One of the most important figures in the history of the Rastafari movement is the reggae artist Bob Marley (1945-81).
The son of a white father and black mother, Marley lived in the Kingston slums of Jamaica. He recorded his first singles in 1962, had his first internation hit with The Wailers' album Catch A Fire in 1973. He had his first solo hit outside Jamaica with "No Woman, No Cry," in 1975.
Bob Marley became a Rastafari around 1966. He grew dreadlocks, adopted marijuana as a sacred sacrament, and is said to have begun every performance proclaiming the divinity of Jah Rastafari. His immense popularity as a musician brought both reggae and Rasta to international attention. Reggae music is intimately connected to Rastafari and its lyrics often speak of oppression, poverty, slavery, apartheid and human rights.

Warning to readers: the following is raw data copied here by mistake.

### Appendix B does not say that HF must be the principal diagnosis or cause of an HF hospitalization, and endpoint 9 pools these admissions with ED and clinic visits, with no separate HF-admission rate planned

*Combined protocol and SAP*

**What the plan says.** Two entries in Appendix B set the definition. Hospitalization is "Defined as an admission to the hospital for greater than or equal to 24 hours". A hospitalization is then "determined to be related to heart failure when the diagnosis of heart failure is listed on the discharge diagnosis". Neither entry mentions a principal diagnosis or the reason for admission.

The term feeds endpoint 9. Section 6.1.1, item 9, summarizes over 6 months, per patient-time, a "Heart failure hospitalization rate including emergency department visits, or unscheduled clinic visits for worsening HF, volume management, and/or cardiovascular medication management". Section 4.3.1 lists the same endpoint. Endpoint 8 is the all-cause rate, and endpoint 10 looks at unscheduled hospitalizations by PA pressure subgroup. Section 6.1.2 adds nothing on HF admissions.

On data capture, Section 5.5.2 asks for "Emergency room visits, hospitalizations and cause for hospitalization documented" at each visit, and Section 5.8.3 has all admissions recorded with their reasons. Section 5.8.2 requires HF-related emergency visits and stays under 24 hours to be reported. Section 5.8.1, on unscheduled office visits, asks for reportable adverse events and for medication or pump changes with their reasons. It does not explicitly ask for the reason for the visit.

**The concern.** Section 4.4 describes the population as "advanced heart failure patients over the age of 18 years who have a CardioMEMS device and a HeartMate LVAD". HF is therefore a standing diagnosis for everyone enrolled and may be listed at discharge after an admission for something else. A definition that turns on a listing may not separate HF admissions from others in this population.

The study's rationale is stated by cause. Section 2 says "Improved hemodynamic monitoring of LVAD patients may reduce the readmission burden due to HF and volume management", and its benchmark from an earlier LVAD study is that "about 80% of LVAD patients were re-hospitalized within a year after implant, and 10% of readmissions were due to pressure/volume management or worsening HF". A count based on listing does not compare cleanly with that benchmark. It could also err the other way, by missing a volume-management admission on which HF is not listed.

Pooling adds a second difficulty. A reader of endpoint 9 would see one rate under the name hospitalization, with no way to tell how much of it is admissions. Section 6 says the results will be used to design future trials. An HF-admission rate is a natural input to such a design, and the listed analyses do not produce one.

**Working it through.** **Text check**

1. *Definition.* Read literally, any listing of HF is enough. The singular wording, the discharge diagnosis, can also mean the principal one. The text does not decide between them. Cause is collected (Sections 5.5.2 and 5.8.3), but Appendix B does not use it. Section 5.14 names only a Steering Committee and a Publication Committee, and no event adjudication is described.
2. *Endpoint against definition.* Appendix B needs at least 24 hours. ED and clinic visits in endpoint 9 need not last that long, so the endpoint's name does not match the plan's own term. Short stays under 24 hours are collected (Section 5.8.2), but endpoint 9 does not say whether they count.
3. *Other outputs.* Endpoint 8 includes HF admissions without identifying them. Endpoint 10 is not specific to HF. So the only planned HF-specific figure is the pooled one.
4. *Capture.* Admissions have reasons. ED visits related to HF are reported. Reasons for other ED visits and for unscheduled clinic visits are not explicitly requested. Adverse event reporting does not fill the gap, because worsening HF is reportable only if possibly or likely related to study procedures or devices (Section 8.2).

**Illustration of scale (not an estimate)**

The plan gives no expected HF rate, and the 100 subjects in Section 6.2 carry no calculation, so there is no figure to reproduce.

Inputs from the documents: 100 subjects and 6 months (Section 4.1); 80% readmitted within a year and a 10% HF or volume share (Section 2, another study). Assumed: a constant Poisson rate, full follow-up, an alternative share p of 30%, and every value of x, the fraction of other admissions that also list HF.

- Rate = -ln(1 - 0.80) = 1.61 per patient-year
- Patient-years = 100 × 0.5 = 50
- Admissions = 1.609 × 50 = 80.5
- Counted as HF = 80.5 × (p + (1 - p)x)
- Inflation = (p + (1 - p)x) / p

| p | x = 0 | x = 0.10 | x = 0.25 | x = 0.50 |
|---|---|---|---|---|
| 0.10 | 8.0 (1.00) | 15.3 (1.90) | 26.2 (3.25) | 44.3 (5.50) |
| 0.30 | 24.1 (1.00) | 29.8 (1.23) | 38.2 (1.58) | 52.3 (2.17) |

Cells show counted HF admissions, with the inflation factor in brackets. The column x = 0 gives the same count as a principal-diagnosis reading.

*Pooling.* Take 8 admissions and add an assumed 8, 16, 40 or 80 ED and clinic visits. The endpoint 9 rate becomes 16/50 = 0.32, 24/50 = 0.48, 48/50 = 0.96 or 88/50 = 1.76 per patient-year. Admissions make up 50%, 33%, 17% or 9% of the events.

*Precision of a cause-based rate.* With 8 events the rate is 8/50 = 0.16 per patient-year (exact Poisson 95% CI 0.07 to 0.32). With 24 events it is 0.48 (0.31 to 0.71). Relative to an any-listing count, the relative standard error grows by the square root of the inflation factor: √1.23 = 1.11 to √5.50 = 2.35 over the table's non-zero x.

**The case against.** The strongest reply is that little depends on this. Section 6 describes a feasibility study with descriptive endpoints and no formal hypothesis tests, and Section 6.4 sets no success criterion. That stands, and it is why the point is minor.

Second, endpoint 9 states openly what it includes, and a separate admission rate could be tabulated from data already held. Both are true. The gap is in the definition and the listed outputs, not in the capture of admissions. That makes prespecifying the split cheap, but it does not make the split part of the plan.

Marley was diagnosed with cancer in 1977 and he succumbed to the disease on May 11, 1981. Uprising (1980), Bob Marley's final studio album, is one of his most religious works, including the tracks "Redemption Song" and "Forever Loving Jah."
A few months before his death, Bob Marley was baptized into the Ethiopian Orthodox Church, a Christian faith that rejects the divinity of Haile Selassie. This has allowed both faiths to claim Marley as "their own."
Marley received a state funeral in Jamaica, which combined elements of Ethiopian Orthodoxy and Rastafari. He was buried in a crypt near his birthplace with his Gibson Les Paul guitar, a soccer ball, a cannabis bud, and a Bible.
See Also: - Rastafari
- Marijuana and Religion